T-Mobile and Sprint extended the deadline for completing their merger to July 29 as they continue to seek the regulatory approvals they need to complete a deal. The extension was revealed in an SEC filing.
T-Mobile CEO John Legere remained confident about the deal’s prospects during the company’s quarterly conference call last week—and he gave no indication that he’s contemplating any major restructurings of the proposed transaction.
Earlier this month, the Wall Street Journal reported that Justice Department antitrust enforcement staff had told the companies that their planned merger was unlikely to be approved as currently structured—a story that both T-Mobile and Sprint executives rebuffed.
Asked during last Thursday’s quarterly conference call about alternatives on how the deal might be structured, Legere responded that “this deal, as structured, we believe is pro-consumer and pro-competition and as the regulators continue and finish their review process, it will be approved. So you’re referring to alternate universes or structures that I have no reason to think about at this point in time. I feel very good about the deal as it’s structured and as it’s being reviewed.”
This past Monday, April 29, marked the one-year anniversary of the deal’s proposal, and Legere said their enthusiasm for the opportunity was greater than it’s ever been.
At the state level, the deal has received 16 of the required 19 state public utility commission approvals, including the New York PSC, and it’s making progress in California, having reached an agreement with the California Emerging Technology Fund on April 8, according to Legere.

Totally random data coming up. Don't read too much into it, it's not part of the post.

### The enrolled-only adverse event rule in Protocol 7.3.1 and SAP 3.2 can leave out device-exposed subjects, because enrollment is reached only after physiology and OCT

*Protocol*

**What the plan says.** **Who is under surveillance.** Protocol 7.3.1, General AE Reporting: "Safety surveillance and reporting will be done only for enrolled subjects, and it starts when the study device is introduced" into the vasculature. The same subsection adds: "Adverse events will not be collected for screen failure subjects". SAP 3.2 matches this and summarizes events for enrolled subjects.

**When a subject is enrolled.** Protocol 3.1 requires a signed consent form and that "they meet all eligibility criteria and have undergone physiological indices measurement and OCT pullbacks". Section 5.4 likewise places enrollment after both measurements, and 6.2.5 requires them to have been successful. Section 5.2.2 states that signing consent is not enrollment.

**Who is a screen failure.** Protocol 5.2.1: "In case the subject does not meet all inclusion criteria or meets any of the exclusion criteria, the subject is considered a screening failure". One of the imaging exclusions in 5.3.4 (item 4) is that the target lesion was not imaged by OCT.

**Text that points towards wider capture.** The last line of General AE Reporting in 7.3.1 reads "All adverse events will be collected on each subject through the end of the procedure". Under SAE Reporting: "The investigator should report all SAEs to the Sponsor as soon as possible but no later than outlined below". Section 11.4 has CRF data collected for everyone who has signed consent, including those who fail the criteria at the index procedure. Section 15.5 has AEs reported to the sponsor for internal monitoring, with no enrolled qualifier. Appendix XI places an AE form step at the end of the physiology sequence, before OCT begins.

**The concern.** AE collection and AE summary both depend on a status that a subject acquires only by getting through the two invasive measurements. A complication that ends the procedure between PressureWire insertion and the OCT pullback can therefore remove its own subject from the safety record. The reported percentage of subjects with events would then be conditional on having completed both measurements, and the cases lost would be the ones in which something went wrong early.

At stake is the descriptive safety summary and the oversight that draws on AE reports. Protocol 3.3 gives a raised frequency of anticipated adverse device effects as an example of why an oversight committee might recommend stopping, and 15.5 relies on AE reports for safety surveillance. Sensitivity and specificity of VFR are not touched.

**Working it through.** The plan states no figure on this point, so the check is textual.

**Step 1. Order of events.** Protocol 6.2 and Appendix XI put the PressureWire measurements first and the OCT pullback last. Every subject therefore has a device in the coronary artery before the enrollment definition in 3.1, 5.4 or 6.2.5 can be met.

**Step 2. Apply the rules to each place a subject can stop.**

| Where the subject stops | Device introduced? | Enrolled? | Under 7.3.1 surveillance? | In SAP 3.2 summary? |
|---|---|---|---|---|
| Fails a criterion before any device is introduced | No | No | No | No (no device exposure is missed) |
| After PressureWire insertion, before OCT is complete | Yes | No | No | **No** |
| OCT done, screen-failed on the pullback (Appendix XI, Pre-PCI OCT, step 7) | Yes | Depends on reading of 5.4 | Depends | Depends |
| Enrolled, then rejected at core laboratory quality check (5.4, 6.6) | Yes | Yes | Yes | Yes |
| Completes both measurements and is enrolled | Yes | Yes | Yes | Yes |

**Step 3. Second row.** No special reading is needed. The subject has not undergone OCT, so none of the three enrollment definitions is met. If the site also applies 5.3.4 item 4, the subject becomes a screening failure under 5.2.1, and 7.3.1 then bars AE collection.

“We continue to work through the regulatory review process, and believe that we are in the final innings of a process that we have a great deal of respect for,” he said. “On the regulatory front, I’m pleased with the progress we have made on our merger and the process so far and I still expect regulatory approval from the DOJ and the FCC in the first half of this year.”
In an appearance on CNBC on Monday, U.S. Assistant Attorney General Makan Delrahim did not give any indication which way he and his team might fall on the matter. “I have not made up my mind,” he said. “The investigation continues,” and the DoJ is waiting for more information from the companies.
Delrahim also said “there is no magical number in any particular market,” in terms of three or four—for what makes for a competitive market. There are other things to consider, such as efficiencies that a merger provides that couldn’t otherwise happen and the fact that in an industry like cellular, there are regulatory barriers to entry. “It is what the facts and economic evidence show us,” he said.
In a note to investors on Friday, New Street Research analysts said the big question remains what kind of structural remedy is in play. “If it is one simply to address the prepaid market, such as divesting a prepaid brand, that is relatively simple and not material to the long-term market structure or value created by the deal,” they wrote. “If, however, as we think more likely, the structural remedy needs to remedy the loss of a facilities-based provider, it is much harder to develop a remedy that would be acceptable to the DoJ and T-Mobile.”
They followed that up with a longer note on Monday marking the one-year anniversary, and noted that Nevada had joined 17 other states that are monitoring the deal and that may join in a suit to block it, either with or without the federal government.
They concluded: “Our bottom line is where it was last week; the deal is unlikely to be approved as currently structured, and we are looking for conditions offered by one side or the other for indications of the likely direction.”